Book announcement: Tempos de Fúria: Memórias do massacre de Homoíne [Moçambique], 18 de Julho de 1987, by Hassane Armando

 

Caras e caros colegas, 

Segue divulgação do recém-lançado livro Tempos de fúria: memórias do massacre de Homoíne, 18 de Julho de 1987 (Edições Colibri, Lisboa, 2018)cujo autor, Hassane Armando, é um civil sobrevivente do referido massacre ocorrido durante a guerra civil em Moçambique (1977-1992) e que hoje em dia é professor de Língua Portuguesa na escola secundária de Homoíne.

CROSS-POSTED REVIEW: H-Net Review [H-Asia]: Hudson on Lary, 'China's Civil War: A Social History, 1945-1949'

Diana Lary.  China's Civil War: A Social History, 1945-1949.  New
Approaches to Asian History Series. Cambridge  Cambridge University
Press, 2015.  xii + 283 pp.  $29.99 (paper), ISBN 978-1-107-67826-2;
$88.00 (cloth), ISBN 978-1-107-05467-7.

Reviewed by James Hudson (University of Tennessee)
Published on H-Asia (April, 2018)
Commissioned by Sumit Guha

China's Civil War

Brown Bag Lecture Series: Breaking the Mason-Dixon Line: Maryland, the Mid-Atlantic, and Loyalty in the Civil War, 1861-1865

Brown Bag Lecture Series: Breaking the Mason-Dixon Line: Maryland, the Mid-Atlantic, and Loyalty in the Civil War, 1861-1865

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Brown Bag Lecture Series: Breaking the Mason-Dixon Line: Maryland, the Mid-Atlantic, and Loyalty in the Civil War, 1861-1865

Brown Bag Lecture Series: Breaking the Mason-Dixon Line: Maryland, the Mid-Atlantic, and Loyalty in the Civil War, 1861-1865

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Re: Query: Did the Confederates waste money on ironclads?

The issue also entails what type of ironclad. On the western rivers, at least, the CSS Arkansas and CSS Tennessee were too large and too poorly designed to be competitive with the Union vessels. A number of smaller boats that had reasonable amounts of armor plating would have been a better strategy. Having said that, there is no way the Confederacy could have kept up with Union production.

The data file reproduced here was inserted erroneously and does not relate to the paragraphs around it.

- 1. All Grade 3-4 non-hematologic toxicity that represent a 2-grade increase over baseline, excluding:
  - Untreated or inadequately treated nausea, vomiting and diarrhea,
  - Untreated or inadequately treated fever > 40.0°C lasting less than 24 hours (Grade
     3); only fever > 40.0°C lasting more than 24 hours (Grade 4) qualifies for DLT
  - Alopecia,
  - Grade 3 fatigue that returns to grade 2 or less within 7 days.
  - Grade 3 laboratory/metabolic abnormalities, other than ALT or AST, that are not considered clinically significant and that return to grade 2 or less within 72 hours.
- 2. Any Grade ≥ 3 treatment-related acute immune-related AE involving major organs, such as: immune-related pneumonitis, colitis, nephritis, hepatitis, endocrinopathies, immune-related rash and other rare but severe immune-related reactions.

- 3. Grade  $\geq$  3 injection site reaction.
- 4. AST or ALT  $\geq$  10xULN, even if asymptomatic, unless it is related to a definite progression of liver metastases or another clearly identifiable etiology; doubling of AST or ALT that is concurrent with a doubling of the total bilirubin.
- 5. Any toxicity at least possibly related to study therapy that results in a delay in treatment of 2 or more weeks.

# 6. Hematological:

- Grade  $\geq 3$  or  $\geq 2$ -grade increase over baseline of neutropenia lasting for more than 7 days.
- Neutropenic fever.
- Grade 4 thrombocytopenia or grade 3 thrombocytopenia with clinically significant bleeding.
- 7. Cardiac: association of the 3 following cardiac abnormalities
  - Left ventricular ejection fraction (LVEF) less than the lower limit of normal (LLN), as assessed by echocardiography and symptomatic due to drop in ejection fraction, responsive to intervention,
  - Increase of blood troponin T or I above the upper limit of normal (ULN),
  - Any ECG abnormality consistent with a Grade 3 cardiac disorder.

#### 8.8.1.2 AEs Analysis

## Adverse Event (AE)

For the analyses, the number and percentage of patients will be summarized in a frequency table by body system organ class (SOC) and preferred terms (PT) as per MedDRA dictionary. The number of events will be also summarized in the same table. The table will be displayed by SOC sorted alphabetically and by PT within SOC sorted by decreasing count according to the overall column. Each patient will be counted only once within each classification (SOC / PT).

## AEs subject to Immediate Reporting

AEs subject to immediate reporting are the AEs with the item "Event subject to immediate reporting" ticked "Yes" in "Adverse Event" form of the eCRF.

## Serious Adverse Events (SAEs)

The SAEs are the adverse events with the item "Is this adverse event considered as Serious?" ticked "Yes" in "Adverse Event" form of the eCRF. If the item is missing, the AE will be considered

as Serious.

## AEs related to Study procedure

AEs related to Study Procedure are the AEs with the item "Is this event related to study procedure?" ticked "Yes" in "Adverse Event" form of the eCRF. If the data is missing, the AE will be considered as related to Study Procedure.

Repy: Did the Confederates waste money on ironclads?

Given that so few of the Confederate ironclads accomplished anything of value (see the CSS Arkansas on the Mississippi and the CSS Tennessee, especially, which did nothing to prevent Farragut's victory in the Battle of Mobile Bay) and that much of the armor came from railroad iron, it seems logical that this scarce material could have been put to better use maintaining or building rails rather than uselessly submerging it.

Reconstruction150: TWO VISIONS OF ABOLITION AND EMANCIPATION

Dear All, 

Some of you will take interest in the following write-up on a recent roundtable at the annual OAH meeting on emancipation, abolition, and their relationships to the U.S. Civil War and Reconstruction.  Looks like it was a lively session!

Kind Regards, 

David Prior
Editor, H-Slavery
Assistant Professor of History, UNM

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